“It’ll be a game for freaks,” said Ben Esposito of Neon White in a gameplay trailer when it was announced for Nintendo Switch last July.
Really, it’s a game for people who like fun, campy, melodrama alongside their speedrunning. In a video preview of the game, Esposito describes Neon White as a speedrunning first person shooter meets visual novel that’s “nostalgic but not in a superficial way”.
“We really wanted to make a game that felt cool and it really felt like the self-indulgent Y2K anime game of our dreams,” he says.
Rather than subvert expectations and shy away from obvious cringeworthy tropes, Esposito and the team have leaned into them. Here instead is a game that plays like an anime, full of vibrant colours, outlandish characters, and a fanciful story of Heaven and Hell. It’s even got anime voice actor Steve Blum (Cowboy Bebop) voicing the lead character.
That’s the titular Neon White, an assassin plucked from Hell to compete in a death game to secure a place in Heaven. White is one of a number of Neons taking part, with the story unravelling in visual novel style sections between levels. It’s certainly a step away from Esposito’s previous game, Donut County.
Not much of the narrative was shown in this preview, but where that leans into familiar beats the gameplay certainly subverts expectations.
This is a first person shooter that plays more like a puzzle platformer that encourages replay. The goal of each level is to defeat all the enemies and reach the goal. Simple enough. Completing each level rewards experience in the form of Insight, which then reveals new paths and hidden items. To truly master the game is to reach the goal as quickly as possible – often in mere seconds.
To do that, you must creatively utilise the cards you collect along the way. Cards are your weapons and each has two forms: a firing mode and an alternative ability used by discarding the card. For instance, a pistol card can shoot enemies or offer a double jump when discarded; a submachine gun doubles as a downward stomp; a slow-firing rifle provides a mid-air dash.
Levels are hand-crafted and act more like puzzle boxes, with Esposito describing gameplay as “a conversation with the designer”. The action zips along rapidly (and at a promised 60fps – plus motion controls – on Switch, though this preview was on PC), with floaty gravity allowing time for decision-making and adding to the angelic feel.
There’s no view of weapons or hands either, further subverting expectations of an FPS. Instead there are simply cards shown in the bottom right corner and your crosshairs in the centre of the screen. That’s a purposeful point of difference, to show how these aren’t your traditional weapons; instead you have limited resources in each level, with constraints forcing creativity. Plus, animating hands and weapons swiftly would take away from the pace of the game.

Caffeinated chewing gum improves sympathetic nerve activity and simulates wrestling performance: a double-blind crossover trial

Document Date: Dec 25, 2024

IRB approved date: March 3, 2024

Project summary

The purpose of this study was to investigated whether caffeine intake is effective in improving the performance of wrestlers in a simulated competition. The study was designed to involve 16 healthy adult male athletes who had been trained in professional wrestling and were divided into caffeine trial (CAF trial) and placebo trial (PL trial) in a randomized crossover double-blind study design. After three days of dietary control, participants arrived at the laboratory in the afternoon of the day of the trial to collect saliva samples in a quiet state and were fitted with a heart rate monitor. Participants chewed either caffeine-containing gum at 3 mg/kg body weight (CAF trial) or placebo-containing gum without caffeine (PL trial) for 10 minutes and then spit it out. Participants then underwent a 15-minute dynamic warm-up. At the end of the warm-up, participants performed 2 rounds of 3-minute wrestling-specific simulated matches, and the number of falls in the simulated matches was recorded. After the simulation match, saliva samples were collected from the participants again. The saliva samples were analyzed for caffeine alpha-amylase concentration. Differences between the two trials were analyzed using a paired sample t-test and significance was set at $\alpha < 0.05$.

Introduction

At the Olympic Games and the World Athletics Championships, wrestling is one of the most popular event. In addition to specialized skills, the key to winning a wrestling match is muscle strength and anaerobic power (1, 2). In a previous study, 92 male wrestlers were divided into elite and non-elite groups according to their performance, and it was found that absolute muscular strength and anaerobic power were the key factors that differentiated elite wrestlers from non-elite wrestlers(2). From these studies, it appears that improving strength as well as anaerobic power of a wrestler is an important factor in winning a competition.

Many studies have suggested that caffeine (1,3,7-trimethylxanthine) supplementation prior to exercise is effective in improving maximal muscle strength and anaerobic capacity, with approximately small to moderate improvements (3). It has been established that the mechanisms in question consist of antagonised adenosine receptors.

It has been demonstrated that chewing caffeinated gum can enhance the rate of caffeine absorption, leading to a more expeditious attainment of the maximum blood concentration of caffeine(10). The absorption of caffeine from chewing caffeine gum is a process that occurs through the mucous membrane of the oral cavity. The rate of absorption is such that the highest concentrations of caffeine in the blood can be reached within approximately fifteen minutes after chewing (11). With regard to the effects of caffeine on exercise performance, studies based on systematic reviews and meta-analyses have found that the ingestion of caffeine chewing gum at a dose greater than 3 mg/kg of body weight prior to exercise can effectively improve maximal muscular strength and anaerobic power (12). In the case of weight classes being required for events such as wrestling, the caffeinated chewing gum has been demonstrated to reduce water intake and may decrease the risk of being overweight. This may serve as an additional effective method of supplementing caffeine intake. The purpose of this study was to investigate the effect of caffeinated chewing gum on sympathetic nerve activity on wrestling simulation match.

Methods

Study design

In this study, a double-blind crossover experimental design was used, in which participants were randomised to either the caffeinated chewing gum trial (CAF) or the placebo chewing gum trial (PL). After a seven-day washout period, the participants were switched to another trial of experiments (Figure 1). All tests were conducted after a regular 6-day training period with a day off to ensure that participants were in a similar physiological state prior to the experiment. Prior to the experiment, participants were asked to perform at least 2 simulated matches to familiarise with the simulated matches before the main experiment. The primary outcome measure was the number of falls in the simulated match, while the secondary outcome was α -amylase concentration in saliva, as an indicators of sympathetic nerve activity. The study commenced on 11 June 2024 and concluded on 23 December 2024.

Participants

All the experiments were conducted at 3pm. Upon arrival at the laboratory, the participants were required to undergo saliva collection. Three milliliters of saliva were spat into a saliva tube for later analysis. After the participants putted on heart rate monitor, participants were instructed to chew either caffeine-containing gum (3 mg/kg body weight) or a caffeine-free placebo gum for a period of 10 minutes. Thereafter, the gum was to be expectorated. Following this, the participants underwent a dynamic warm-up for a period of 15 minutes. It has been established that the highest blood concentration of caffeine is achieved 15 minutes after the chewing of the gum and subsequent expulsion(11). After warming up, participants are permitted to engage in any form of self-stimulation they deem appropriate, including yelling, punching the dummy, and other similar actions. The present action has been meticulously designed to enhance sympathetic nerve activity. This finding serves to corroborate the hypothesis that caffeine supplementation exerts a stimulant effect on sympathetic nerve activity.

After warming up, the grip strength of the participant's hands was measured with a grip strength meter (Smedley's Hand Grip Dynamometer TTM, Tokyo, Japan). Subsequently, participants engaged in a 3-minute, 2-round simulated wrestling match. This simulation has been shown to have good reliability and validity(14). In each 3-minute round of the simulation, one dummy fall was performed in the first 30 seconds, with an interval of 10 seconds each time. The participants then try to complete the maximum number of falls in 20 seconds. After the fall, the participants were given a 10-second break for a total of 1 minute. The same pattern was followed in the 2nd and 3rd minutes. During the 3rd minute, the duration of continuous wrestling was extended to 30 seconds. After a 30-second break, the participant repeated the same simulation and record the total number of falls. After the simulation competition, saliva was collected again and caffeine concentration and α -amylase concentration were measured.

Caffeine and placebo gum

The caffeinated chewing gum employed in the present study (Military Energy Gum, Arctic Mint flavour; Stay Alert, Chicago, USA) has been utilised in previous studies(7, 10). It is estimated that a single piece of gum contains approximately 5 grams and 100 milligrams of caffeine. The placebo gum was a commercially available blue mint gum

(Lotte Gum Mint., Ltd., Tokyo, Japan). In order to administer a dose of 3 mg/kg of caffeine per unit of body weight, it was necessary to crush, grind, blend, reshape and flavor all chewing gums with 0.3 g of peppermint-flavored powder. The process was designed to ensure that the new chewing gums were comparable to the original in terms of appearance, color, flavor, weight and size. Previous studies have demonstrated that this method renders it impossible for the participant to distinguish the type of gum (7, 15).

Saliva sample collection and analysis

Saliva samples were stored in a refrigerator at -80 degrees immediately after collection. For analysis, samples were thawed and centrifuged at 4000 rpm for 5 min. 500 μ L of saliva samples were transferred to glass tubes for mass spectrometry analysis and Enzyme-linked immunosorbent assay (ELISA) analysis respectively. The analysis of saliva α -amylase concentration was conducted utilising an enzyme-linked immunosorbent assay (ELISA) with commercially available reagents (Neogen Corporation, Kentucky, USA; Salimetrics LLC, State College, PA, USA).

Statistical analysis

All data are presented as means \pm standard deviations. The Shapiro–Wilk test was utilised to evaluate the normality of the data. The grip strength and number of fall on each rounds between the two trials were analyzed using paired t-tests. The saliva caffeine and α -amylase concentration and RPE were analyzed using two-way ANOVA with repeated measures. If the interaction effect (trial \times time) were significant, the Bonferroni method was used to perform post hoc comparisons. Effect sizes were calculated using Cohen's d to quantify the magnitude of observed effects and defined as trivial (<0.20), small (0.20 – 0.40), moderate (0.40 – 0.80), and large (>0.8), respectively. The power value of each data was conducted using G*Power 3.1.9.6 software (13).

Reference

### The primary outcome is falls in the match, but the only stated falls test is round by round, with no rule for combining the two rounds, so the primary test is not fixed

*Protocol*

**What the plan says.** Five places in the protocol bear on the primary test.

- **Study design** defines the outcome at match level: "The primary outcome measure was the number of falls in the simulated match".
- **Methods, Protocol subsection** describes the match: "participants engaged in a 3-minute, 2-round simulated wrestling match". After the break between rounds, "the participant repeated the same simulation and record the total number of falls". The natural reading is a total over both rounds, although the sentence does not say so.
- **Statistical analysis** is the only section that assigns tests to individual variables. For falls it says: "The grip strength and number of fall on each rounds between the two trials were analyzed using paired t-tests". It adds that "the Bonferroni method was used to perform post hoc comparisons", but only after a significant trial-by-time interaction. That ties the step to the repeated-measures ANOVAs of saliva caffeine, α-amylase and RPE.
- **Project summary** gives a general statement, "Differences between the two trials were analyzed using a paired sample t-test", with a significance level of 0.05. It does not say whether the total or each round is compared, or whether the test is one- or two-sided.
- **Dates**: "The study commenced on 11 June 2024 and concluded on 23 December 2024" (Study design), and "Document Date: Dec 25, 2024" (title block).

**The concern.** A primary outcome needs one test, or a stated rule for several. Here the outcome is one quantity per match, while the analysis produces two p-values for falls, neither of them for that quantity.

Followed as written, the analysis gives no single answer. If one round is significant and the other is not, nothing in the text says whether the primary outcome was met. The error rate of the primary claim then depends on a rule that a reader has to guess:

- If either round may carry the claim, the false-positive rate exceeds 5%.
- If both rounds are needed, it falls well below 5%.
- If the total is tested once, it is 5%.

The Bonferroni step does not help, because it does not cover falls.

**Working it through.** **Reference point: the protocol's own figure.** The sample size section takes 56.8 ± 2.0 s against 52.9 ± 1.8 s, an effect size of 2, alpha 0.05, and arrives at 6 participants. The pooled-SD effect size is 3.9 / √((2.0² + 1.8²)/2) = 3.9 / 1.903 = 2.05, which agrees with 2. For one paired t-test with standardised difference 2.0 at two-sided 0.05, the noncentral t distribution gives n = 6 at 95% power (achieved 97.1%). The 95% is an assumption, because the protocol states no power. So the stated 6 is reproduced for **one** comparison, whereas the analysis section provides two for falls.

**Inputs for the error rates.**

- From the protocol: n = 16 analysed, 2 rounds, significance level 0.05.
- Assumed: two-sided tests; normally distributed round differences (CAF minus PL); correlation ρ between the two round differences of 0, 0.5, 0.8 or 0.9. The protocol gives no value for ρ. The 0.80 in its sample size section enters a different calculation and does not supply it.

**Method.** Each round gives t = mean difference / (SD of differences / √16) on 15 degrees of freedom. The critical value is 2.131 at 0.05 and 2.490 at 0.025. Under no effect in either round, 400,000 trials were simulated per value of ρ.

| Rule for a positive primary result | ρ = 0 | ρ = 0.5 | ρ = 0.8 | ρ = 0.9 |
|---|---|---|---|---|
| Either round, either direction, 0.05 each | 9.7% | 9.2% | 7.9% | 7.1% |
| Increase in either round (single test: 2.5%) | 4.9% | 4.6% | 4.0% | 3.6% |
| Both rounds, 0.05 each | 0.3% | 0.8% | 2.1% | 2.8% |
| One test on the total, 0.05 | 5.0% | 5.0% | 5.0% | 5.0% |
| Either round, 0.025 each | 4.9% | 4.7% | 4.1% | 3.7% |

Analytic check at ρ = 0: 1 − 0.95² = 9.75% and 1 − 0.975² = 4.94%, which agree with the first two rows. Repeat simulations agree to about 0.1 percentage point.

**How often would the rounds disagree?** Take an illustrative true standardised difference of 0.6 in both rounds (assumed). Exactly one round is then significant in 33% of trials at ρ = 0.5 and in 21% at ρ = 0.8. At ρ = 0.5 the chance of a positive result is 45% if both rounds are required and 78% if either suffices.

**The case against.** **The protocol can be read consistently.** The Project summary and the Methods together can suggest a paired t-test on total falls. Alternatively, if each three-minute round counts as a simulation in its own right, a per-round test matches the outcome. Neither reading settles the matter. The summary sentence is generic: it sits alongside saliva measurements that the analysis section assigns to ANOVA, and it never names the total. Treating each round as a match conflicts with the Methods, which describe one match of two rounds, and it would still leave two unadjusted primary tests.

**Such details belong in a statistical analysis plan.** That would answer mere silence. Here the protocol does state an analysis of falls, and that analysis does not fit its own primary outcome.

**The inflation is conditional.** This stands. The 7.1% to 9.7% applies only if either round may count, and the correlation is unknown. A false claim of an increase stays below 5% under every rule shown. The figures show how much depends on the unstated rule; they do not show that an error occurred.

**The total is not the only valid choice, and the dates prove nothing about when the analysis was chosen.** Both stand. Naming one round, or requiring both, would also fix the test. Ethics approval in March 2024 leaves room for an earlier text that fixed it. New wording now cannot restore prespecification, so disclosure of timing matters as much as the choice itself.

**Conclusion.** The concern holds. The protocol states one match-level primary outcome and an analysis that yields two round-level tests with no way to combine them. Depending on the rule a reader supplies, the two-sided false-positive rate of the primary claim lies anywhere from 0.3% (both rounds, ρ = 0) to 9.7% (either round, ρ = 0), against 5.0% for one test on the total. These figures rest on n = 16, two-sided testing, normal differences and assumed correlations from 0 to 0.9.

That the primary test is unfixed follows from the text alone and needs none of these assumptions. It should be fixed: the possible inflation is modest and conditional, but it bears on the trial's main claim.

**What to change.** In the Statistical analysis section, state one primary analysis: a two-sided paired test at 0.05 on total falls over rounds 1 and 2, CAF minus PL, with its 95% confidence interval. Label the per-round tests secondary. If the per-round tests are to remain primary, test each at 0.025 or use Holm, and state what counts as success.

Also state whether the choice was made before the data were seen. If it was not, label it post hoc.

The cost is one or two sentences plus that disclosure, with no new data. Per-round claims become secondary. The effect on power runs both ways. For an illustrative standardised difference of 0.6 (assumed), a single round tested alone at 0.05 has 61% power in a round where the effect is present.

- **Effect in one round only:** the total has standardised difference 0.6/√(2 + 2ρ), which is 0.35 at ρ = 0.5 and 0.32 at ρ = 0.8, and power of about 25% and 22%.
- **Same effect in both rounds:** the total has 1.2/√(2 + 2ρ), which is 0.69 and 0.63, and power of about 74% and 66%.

Demonic enemy designs also play into the game’s speed and creativity. While some actively attack, others can be used for mobility as another piece of the platforming puzzle. Floating balloon demons, for instance, offer a platforming challenge, while petal enemies aimed at pushing you back can instead be used to speed off in a positive direction.
Sets of ten levels form a mission with its own story arc, between which you can interact with other characters on a world map depicting the various areas of Heaven: a park, a bar, a cathedral, and other places to hang out.
Though there are relationships in the game the player can pursue, Esposito is keen to point out this isn’t a romance simulator. Following the track of each individual relationship is simply a way of allowing the player to unlock and understand White’s connection to the colourful cast.
And these relationships are often adult (though not sexual) in nature, while the narrative themes often touch on serious topics. This might be a bright anime world, but its nostalgic tone is certainly aimed at adults. After all, there are clear religious undertones to its Heaven and Hell setup. Character design is also inspired by Suda51 – Killer7 is Esposito’s favourite game.
Like Killer7, Neon White is a game with an excess of style, but there’s depth here too, which the unlockable leaderboards will surely attest to. There’s also potential in the integration of levels with the visual novel. Collecting hidden gifts advances relationships to unlock both memories and side quests with levels personalised to that character. That ensures there’s plenty of content to speedrun through, even if it runs the risk of becoming repetitive.
Still, if the pulsing electronic soundtrack, knowingly cool designs, and eccentric vibe are aimed at freaks, sign me up.
Neon White is due out on PC and Nintendo Switch later this year.